Released: June 19, 1964
Appears on: Long Tall Sally (EP) & Past Masters, Vol. 1
Lead vocal: Ringo
The last song on the Long Tall Sally EP is the sole Ringo song that didn't appear on an album - a cover of Carl Perkins's "Matchbox".
"Matchbox" is one of only two songs that the Beatles covered where the singer on the recorded version was not the one that always sang it. John was the Beatle assigned to "Matchbox" all through the Cavern and Hamburg years. However, by 1964, it had become a Ringo song, who loved Carl Perkins almost as much as John loved Larry Williams, Paul loved Little Richard and George loved Chuck Berry.
Probably one of the reasons why Ringo got to do this song was because they knew they couldn't give him a shot on A Hard Day's Night, so they gave him a consolation prize.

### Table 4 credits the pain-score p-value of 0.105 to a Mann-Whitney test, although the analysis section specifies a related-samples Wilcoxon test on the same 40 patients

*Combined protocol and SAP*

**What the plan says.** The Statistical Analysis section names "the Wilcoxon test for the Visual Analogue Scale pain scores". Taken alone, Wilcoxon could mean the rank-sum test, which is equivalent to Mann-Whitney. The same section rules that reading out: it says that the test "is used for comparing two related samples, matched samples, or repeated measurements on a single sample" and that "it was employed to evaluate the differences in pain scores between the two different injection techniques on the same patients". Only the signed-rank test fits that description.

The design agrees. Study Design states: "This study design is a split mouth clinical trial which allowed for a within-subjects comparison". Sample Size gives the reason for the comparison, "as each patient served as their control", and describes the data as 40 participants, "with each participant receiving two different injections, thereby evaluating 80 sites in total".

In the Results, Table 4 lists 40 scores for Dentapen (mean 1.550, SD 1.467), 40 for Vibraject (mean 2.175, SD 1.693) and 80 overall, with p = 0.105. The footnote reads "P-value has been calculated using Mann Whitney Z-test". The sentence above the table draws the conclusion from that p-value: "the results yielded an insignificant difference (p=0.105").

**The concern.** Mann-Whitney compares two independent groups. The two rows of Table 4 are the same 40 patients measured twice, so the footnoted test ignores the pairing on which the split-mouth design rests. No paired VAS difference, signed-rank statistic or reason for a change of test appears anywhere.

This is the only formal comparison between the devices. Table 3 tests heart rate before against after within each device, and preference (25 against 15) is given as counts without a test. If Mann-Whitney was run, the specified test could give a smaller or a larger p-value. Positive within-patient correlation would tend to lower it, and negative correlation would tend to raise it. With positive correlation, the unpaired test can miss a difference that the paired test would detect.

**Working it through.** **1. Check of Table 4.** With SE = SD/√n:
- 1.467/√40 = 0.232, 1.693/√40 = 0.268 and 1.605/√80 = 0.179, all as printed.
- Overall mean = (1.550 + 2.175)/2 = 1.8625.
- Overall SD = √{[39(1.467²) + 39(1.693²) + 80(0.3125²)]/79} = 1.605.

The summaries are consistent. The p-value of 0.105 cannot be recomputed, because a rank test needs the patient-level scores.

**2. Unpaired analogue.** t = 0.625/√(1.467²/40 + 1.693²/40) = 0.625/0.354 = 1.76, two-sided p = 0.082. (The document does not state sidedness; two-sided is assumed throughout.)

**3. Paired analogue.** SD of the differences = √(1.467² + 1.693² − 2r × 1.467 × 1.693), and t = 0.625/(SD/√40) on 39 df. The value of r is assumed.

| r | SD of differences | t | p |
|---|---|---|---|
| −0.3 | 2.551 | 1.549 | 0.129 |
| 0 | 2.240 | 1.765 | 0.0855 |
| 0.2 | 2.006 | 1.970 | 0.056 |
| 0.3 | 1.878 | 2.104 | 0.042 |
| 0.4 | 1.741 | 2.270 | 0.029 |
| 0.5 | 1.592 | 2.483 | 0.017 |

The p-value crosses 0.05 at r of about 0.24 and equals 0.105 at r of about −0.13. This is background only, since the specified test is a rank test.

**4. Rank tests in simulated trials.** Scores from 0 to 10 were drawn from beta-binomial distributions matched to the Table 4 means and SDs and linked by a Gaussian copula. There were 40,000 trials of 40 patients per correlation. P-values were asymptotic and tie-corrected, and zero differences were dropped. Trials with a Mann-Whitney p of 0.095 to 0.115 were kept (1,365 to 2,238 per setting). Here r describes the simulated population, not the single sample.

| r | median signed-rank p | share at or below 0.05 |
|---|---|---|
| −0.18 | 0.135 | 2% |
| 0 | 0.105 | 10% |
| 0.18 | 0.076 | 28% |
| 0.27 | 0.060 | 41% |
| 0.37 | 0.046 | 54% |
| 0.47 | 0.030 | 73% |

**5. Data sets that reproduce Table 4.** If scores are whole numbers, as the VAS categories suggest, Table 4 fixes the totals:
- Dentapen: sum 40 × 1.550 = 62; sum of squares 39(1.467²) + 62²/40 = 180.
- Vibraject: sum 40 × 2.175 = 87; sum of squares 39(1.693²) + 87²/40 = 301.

Ringo has the perfect voice for this song and it proves that his real talent lied in singing rockabilly numbers (in fact, probably one of the best Beatle solo records is his country album, Beaucoups of Blues). It's like he was born in England, but should have come from some backwater Texas town.
As we all know, Capitol did some bizarre things to make as much money as they could off the Beatles name during 1964 and, probably the most bizarre thing they did was release the "Slow Down" b/w "Matchbox" 45. It made a lot of money for Capitol, reaching #17 on Billboard, but it was still a silly release. It was the only time where Capitol got its wish to make money off the Beatles' covers and it made Capitol even happier, since neither had appeared on an LP (yet...they appeared on Something New shortly after the 45). They also got a chance to cash in on America's bizarre love for anything Ringo. It also didn't hurt that the single would be popular in the Southeast, where Country is (still) king.
Next up: we get to the meat of A Hard Day's Night!!!!